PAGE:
RCL steps up presence in China

PUBLISHED : Friday, 04 November, 1994, 12:00am
UPDATED : Friday, 04 November, 1994, 12:00am
 

FAST-expanding common feeder operator Regional Container Lines (RCL) has set up a string of representative offices in China to help expand and increase its market share in the country.


In regional trade, the carrier is buying US$3 million of new containers to meet the rising demand for new box capacity.


An RCL spokesman in Singapore said a decision was expected to soon.


Bangkok-based RCL, listed on the Stock Exchange of Thailand, operates a service between the Chinese Port of Xiamen, Hong Kong and Singapore.


It is believed to be considering expanding this service to include Guangzhou and Shanghai if studies on the trade prove positive.


The carrier is expected to tread cautiously in China, where there is excess tonnage because of the presence of many major and medium-sized players.


The spokesman said representative offices had been opened recently in Xiamen, Qingdao, Guangzhou and Shanghai.


These offices would initially act as NOVCC operations to secure Chinese cargo for Southeast Asian trade, including Thailand.


The spokesman said: 'It is our long-term plan to deploy more vessels in China trade.


'But before committing ourselves further, we would like to see the direction of the trade.' Other plans in China include establishing a container freight station and participating in the development of an east Chinese port.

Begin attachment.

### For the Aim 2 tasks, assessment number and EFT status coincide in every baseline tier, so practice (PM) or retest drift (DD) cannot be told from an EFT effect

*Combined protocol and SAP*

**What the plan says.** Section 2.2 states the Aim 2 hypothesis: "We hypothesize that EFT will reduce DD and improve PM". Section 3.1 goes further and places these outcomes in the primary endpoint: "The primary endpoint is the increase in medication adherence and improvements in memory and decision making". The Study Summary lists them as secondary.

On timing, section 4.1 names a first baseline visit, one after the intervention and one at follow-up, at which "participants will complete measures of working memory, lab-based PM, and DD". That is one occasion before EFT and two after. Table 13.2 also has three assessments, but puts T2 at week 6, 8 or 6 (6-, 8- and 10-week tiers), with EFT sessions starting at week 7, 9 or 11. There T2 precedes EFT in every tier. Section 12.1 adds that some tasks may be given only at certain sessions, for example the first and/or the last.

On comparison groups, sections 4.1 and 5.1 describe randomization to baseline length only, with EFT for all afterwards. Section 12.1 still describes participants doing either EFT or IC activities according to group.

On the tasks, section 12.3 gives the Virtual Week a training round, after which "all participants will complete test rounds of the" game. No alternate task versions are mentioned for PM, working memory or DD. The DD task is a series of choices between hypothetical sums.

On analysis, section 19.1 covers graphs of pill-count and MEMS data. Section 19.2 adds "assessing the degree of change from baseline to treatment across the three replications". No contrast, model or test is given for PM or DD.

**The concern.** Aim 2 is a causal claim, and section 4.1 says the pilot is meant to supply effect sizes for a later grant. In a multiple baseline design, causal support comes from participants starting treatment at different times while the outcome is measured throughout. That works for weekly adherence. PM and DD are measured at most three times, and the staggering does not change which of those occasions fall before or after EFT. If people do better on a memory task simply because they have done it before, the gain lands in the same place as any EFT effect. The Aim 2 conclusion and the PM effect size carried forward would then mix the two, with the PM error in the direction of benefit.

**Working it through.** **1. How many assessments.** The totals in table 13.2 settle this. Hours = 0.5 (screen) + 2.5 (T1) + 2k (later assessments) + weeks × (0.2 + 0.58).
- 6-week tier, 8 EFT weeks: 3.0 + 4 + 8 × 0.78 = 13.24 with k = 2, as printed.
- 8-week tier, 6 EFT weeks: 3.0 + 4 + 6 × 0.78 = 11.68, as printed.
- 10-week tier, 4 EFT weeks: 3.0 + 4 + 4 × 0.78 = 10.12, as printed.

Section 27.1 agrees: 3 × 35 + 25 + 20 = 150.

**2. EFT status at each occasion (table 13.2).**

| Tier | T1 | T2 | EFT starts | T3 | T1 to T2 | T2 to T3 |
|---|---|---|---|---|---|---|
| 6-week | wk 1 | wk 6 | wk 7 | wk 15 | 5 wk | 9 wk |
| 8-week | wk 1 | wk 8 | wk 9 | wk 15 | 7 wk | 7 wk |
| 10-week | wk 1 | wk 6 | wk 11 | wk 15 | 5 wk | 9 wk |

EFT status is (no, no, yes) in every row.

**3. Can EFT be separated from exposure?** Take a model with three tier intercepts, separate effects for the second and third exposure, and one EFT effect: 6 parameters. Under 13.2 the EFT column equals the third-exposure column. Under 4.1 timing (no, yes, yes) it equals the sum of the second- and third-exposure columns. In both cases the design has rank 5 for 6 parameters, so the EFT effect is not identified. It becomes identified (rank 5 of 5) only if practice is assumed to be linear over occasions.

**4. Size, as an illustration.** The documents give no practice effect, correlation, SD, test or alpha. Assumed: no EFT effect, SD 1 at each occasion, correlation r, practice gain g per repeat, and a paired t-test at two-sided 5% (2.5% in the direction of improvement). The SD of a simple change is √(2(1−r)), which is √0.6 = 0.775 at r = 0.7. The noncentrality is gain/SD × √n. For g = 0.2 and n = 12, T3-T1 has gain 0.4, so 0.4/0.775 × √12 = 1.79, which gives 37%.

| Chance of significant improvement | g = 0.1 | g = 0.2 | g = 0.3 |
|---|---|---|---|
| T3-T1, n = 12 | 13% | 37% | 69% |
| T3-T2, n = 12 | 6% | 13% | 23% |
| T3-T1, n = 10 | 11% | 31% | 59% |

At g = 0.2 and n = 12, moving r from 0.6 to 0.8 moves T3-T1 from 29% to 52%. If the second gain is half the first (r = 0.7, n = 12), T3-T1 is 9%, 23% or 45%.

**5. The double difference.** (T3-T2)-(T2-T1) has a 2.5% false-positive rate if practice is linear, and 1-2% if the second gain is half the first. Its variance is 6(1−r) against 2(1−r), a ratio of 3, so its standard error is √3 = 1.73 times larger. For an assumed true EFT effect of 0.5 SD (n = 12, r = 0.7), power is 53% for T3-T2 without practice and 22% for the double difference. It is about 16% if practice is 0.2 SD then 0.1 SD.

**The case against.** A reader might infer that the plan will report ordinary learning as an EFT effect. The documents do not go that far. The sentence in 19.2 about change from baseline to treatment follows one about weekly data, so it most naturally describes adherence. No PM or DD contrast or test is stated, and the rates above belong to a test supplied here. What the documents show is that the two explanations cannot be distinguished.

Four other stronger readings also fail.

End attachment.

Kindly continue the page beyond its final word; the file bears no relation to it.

Construction work on the proposed $3 million station, on a 16,000 square metre site in Qingdao, will start next year.


The group is negotiating with Qingdao's port officials to take part in the third phase of the port's container development plan.


Reclamation work will start in 1996 for the terminal, which will have four berths to accommodate ships with capacity up to 1,000 20-foot equivalent units (TEUs).


On the acquisition of new containers to beef up its present box size of 9,000 TEUs, RCL said they were likely to be ordered from manufacturers in Thailand, Malaysia or South Korea.


The order would increase RCL's box capacity by 10 to 20 per cent.


'We want to have a judicious balance of owned and leased containers in order to ensure the flexibility of our box operations,' the spokesman said.


In intra-Asian trade, RCL recently added Subic Bay in the Philippines as a fortnightly destination, complementing its calls to Cebu and Manila.


The carrier is rapidly expanding its fleet to keep up with booming regional trade.


In April, it ordered two containerships from a Singapore shipyard for delivery by early 1996.


Last month, it exercised an option for two more ships from the same yard.


In July, the carrier ordered two ships from Mitsubishi Heavy Industries of Japan.


It now owns and operates 18 container vessels with an average age of seven years. It also has six time-chartered ships.


Last year, the carrier lifted 750,000 TEUs and plans to reach one million TEUs this year.


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RCL steps up presence in China

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